Bragg's Law

When x-rays are scattered from a crystal lattice, special patterns of intensity distribution are observed. Lawrence Bragg and his father William Henry Bragg explained this phenomenon as follows:
The crystal lattice is considered as a set of parallel planes separating a constant distance d. The planes are called lattice planes. Each lattice point is located on one of the lattice planes. Lawrence Bragg proposed that the x-ray wave should be reflected by the lattice planes.
Waves reflected by a periodic array of planes interfere with each other. The path difference between the waves reflected on the adjacent planes is 2d sin θ. Here one should note that the angle θ is measured from the plane in the research field of x-ray, in contrast to the optics research field. The condition for constructive interference of reflected x-rays is expressed as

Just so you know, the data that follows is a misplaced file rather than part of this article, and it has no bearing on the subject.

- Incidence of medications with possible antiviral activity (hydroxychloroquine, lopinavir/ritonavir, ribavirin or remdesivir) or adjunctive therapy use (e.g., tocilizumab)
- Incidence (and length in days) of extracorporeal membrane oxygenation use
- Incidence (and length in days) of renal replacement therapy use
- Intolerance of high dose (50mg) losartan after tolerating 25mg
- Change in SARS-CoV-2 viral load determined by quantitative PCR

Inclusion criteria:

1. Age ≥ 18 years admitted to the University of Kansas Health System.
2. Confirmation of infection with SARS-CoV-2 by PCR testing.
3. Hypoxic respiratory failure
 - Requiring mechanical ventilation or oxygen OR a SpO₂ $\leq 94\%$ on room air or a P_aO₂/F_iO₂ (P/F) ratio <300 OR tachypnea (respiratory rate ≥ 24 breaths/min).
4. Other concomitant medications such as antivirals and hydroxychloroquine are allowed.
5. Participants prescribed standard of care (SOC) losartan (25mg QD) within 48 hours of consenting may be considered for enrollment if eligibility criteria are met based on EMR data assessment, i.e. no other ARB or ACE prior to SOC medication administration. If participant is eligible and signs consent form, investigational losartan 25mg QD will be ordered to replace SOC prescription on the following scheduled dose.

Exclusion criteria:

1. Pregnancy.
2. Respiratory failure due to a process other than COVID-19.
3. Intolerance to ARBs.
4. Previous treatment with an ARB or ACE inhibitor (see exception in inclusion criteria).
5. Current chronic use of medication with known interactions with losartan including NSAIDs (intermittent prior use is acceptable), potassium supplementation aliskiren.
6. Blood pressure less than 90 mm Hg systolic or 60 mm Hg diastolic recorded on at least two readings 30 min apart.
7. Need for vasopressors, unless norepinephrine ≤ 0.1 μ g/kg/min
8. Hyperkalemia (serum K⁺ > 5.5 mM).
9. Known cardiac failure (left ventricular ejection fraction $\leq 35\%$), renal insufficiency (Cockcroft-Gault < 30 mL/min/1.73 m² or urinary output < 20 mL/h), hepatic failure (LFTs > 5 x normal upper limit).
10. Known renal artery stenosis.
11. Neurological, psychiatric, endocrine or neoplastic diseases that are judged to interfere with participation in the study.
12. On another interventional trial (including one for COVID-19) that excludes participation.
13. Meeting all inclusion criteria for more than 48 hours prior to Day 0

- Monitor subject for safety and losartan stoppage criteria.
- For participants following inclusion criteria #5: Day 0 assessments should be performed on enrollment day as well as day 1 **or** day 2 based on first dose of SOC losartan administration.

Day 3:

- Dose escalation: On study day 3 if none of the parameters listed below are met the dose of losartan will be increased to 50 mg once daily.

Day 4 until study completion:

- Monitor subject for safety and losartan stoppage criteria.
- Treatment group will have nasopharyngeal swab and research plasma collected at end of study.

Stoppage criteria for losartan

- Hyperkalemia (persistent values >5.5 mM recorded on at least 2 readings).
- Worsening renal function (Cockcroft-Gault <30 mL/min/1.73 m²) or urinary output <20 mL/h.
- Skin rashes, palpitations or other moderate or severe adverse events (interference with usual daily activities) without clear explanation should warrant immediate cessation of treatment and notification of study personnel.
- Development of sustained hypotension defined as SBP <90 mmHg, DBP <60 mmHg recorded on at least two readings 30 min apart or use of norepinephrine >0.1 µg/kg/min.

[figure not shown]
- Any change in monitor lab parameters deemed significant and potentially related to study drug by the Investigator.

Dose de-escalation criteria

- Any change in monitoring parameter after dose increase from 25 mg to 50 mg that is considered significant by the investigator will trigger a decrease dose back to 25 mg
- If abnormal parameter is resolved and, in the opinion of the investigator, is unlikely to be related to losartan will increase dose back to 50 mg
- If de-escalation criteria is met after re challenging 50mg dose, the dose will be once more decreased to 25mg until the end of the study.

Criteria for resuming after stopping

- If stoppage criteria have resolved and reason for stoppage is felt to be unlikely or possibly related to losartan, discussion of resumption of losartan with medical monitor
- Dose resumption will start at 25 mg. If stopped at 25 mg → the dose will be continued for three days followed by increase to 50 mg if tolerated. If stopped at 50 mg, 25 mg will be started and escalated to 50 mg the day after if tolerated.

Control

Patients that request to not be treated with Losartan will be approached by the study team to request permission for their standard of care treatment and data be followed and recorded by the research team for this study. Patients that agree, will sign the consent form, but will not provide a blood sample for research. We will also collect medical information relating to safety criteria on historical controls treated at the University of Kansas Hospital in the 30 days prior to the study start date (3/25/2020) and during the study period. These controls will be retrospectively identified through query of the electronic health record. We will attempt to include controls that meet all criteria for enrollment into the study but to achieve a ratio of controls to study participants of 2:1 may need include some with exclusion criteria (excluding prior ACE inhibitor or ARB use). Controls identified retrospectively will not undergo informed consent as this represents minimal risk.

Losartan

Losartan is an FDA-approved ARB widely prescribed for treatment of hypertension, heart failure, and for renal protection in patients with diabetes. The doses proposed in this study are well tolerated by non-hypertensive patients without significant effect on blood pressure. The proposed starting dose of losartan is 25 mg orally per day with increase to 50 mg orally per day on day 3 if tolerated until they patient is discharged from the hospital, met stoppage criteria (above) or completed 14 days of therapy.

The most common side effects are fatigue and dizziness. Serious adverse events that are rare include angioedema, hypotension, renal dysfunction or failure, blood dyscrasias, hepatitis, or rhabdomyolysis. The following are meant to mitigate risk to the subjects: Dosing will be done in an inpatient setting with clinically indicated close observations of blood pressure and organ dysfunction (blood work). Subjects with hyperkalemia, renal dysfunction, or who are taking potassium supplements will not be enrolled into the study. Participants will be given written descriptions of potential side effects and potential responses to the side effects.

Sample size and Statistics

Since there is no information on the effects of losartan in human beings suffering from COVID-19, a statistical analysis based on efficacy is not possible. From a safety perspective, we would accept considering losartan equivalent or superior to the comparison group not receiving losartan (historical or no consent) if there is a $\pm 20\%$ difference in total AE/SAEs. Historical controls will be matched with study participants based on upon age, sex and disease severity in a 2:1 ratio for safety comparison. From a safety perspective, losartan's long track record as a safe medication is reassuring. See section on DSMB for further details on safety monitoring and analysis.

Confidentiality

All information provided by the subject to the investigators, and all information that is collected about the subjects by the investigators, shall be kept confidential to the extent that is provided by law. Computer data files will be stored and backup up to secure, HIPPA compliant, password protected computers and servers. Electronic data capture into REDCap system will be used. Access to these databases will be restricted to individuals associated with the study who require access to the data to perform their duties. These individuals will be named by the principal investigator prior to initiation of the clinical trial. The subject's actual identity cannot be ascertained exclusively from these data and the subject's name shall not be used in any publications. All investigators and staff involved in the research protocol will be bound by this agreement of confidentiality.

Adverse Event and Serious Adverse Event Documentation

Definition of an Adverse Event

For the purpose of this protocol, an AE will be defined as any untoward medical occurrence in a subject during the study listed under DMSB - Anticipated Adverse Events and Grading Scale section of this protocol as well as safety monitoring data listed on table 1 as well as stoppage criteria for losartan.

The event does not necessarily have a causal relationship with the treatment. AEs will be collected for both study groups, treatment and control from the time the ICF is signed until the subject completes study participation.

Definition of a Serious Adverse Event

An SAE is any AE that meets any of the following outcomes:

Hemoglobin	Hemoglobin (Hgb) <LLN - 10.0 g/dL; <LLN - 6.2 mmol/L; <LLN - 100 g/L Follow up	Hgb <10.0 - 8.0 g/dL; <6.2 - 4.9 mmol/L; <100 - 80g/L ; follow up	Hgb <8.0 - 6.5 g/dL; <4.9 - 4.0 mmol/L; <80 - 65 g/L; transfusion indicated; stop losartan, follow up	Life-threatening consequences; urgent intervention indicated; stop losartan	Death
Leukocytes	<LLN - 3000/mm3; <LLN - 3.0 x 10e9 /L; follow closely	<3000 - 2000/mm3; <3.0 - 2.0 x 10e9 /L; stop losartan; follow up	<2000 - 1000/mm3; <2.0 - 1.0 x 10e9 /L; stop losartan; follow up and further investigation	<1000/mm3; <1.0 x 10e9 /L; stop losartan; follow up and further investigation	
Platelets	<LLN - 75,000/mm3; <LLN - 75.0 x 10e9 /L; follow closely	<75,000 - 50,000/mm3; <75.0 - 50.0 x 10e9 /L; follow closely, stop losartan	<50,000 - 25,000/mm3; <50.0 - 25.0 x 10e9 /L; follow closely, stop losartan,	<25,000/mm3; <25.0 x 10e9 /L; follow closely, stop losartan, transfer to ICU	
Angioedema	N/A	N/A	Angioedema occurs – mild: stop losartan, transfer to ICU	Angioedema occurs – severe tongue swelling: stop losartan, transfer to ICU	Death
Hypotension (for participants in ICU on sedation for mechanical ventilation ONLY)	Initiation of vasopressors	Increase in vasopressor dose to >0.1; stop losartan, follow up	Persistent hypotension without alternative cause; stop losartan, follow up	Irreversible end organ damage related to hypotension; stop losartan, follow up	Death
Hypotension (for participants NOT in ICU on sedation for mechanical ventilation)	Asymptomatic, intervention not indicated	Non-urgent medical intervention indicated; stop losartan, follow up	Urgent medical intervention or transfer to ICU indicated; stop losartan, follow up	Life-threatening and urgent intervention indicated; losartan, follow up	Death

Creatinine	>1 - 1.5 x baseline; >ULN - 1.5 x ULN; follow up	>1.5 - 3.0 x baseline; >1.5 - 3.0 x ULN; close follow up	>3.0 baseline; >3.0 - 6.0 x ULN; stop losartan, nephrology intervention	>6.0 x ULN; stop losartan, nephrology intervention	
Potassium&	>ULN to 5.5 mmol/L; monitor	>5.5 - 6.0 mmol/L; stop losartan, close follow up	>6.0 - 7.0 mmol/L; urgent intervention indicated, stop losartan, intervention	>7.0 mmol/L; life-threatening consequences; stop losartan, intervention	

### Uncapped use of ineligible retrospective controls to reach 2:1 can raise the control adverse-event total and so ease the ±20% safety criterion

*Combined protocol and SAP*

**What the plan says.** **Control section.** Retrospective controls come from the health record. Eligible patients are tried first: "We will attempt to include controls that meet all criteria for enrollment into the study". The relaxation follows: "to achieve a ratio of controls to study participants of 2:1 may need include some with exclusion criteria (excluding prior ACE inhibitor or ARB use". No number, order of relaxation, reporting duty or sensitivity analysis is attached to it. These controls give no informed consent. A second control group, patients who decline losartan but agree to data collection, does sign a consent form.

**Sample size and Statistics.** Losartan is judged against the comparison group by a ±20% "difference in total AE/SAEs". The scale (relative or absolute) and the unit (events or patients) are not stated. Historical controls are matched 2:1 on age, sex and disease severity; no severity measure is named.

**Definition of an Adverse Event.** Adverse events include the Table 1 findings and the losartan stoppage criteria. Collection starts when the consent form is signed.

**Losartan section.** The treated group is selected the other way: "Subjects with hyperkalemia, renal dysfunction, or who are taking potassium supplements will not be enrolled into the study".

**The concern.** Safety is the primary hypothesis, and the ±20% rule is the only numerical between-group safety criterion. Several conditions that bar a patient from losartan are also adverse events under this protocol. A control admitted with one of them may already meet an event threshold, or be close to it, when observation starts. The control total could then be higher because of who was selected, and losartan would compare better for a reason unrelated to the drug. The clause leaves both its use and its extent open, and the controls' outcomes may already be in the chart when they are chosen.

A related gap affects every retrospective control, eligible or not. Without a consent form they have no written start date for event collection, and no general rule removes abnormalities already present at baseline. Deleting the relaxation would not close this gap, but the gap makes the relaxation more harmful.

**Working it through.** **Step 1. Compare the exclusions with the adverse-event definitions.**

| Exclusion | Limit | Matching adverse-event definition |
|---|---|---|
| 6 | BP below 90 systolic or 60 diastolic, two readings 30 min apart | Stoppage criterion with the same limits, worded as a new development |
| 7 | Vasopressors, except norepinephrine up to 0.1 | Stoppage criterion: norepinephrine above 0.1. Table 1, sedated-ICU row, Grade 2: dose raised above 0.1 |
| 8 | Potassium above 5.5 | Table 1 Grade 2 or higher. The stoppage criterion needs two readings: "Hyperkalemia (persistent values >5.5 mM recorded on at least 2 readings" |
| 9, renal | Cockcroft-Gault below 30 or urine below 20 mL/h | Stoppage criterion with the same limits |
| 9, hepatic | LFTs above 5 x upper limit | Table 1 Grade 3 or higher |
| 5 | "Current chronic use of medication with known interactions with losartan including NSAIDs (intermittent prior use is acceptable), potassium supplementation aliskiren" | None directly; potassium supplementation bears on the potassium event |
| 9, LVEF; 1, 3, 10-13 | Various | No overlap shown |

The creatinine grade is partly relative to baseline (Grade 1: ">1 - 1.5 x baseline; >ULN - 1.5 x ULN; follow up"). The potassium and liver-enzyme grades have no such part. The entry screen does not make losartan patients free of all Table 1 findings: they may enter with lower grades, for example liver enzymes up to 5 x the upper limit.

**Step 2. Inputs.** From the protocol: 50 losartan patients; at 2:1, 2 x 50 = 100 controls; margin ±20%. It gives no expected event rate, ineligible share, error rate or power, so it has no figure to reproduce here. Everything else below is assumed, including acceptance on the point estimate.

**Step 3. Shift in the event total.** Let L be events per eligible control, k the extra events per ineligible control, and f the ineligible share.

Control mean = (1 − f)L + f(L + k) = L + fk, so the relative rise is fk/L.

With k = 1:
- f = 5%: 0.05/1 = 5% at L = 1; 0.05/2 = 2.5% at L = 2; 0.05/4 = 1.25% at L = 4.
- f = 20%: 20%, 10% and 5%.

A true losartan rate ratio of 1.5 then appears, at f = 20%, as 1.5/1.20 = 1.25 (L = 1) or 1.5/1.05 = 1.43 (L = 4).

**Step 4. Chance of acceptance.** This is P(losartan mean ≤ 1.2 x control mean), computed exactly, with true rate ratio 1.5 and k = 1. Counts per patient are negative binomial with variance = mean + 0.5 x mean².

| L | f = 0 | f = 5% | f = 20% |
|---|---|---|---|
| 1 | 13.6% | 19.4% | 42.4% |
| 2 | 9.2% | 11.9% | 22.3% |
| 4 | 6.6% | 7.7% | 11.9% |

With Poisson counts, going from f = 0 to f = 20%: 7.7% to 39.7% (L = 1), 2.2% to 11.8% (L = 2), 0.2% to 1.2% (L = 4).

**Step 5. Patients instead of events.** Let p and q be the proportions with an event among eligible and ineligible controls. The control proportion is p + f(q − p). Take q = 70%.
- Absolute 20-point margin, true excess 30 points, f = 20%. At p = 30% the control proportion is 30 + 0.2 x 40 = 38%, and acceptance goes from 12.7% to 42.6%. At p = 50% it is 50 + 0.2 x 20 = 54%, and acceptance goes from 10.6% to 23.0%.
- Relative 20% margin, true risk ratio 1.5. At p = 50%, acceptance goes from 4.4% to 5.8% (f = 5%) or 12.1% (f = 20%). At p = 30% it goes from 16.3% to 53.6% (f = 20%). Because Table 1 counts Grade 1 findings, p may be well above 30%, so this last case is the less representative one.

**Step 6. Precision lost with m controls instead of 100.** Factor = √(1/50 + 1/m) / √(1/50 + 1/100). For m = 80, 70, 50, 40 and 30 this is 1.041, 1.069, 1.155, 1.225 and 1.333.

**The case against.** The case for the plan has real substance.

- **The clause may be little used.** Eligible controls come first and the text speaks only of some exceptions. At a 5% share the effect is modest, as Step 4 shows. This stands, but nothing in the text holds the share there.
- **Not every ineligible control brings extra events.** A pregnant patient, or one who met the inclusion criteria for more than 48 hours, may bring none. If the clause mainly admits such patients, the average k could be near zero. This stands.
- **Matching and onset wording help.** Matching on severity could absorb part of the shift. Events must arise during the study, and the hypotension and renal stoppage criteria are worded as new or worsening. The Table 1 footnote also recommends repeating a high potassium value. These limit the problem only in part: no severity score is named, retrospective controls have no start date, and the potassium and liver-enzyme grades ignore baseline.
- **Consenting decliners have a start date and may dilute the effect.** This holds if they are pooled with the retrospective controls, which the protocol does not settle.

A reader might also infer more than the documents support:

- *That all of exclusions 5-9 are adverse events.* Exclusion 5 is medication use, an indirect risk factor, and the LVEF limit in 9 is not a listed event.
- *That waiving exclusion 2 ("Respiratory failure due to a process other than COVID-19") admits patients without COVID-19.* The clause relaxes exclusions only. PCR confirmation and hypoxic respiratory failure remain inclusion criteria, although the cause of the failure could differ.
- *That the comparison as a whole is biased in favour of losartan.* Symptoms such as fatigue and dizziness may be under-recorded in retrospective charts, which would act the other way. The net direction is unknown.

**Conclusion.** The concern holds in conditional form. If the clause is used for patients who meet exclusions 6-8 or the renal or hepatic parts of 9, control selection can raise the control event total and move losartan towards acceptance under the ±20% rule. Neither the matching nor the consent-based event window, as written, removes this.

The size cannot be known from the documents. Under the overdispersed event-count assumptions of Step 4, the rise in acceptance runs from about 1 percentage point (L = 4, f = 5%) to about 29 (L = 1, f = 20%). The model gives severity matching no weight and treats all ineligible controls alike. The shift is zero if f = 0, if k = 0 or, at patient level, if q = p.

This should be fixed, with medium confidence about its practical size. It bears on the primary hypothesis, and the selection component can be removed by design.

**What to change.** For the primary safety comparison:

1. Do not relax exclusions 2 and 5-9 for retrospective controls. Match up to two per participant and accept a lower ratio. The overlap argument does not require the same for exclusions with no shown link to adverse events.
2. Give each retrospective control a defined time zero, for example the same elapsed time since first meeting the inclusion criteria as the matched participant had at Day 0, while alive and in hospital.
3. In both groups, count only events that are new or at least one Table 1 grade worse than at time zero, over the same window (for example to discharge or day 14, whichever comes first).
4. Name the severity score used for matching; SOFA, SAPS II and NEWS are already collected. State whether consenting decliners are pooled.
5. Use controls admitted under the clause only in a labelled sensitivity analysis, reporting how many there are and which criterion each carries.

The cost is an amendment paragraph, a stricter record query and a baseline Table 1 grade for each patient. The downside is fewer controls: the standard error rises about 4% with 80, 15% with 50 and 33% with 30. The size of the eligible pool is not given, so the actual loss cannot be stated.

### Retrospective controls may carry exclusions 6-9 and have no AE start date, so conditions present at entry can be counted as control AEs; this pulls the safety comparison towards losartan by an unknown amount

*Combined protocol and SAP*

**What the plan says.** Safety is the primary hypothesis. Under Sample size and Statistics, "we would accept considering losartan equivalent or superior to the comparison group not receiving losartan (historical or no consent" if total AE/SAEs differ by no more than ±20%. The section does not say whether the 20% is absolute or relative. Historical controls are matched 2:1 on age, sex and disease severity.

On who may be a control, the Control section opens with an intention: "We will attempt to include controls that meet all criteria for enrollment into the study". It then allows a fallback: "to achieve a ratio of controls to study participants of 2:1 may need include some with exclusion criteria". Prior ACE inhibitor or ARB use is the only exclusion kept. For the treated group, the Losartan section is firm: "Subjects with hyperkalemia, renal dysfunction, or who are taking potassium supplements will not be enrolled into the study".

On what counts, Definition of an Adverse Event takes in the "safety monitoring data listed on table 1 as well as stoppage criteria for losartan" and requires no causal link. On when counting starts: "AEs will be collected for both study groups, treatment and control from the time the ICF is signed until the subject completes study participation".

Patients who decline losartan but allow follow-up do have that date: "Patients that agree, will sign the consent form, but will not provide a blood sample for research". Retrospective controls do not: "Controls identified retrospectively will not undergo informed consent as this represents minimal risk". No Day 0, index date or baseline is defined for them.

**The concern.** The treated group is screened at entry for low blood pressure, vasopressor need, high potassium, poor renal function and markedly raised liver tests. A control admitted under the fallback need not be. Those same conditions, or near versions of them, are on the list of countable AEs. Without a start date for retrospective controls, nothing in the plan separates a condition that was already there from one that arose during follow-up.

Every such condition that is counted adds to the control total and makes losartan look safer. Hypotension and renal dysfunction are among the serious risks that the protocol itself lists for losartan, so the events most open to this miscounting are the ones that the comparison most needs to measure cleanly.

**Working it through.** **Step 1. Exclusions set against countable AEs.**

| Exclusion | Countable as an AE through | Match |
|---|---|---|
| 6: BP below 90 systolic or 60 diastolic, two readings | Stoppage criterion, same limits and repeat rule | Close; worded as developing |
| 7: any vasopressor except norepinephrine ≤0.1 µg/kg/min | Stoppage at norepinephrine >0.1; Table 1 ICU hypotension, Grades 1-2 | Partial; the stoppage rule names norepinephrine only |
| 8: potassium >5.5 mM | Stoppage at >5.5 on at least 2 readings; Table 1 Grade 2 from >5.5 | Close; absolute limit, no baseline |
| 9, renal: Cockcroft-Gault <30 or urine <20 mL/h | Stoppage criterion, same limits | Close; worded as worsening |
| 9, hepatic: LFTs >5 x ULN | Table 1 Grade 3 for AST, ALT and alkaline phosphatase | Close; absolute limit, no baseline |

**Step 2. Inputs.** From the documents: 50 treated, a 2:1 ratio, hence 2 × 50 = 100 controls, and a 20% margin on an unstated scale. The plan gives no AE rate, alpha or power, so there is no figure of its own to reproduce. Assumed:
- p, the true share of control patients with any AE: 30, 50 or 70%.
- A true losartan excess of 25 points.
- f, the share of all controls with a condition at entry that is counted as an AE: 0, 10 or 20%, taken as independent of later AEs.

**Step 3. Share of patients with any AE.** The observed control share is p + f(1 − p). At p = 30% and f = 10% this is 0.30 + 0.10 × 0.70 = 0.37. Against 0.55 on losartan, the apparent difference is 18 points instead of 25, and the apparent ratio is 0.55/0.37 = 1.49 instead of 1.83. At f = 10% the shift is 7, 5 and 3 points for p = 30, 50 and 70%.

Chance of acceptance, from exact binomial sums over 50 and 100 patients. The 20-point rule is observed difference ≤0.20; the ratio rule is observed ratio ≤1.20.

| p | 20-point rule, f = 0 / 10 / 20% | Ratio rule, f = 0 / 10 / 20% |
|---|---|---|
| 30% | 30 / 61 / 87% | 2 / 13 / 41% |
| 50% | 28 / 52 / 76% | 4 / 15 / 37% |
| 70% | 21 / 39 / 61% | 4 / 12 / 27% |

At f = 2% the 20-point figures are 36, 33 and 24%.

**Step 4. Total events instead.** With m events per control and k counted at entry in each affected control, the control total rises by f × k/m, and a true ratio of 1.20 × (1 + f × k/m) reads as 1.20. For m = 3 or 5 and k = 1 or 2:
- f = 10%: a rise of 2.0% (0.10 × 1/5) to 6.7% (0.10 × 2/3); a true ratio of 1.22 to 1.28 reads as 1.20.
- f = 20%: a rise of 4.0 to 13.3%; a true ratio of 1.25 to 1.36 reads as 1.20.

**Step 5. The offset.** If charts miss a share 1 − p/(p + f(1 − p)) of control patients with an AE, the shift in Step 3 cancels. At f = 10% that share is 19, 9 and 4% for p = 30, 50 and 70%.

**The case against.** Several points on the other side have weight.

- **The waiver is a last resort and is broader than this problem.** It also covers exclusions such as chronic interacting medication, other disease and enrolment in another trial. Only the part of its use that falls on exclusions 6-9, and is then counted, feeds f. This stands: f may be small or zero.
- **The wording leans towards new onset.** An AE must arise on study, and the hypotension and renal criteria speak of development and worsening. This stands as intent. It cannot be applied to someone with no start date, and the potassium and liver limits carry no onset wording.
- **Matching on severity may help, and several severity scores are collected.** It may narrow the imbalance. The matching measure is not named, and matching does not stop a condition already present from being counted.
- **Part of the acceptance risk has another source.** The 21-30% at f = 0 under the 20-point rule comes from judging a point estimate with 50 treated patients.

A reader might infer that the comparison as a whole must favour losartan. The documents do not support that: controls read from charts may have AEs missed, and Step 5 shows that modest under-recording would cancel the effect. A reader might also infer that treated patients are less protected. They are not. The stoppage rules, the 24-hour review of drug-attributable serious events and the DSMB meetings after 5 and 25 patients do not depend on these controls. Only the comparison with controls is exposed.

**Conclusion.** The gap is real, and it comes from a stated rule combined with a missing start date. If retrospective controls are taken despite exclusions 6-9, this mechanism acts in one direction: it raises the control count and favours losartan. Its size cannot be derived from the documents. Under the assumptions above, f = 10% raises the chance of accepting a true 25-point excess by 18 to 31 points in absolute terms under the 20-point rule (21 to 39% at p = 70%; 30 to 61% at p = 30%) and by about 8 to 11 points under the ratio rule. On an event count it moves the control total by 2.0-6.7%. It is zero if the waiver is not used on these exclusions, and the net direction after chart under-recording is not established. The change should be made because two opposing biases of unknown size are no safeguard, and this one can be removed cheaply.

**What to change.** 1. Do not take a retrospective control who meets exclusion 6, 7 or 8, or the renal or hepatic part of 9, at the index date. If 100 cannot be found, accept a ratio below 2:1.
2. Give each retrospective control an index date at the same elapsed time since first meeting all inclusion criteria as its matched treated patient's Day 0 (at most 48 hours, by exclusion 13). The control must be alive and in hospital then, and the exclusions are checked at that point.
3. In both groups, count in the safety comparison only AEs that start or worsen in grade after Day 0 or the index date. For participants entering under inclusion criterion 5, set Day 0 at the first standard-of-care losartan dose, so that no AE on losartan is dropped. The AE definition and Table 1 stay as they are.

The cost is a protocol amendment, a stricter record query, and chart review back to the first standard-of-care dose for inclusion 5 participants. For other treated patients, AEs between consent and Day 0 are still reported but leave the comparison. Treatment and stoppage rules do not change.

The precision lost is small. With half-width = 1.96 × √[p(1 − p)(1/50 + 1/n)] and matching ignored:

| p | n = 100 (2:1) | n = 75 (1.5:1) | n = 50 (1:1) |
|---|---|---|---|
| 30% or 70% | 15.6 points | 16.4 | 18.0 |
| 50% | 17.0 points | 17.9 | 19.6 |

2d sin θ=nλ .
This is called the Bragg condition.

Reciprocal Lattice

Bragg condition can be expressed also by using the momentum of the x-ray photon.
In a diffraction process, the wavelengths of the incident X-ray and diffracted x-ray are the same. Therefore, the magnitude p = h/λ of the momentum of the x-ray photon does not change either. Only the direction of motion changes by 2θ, and hence the change in the momentum is 2 h sin θ/λ.
From the Bragg condition, the change is represented as
nh / d.
The differencial momentum is oriented normal to the lattice plane that reflects the x-ray.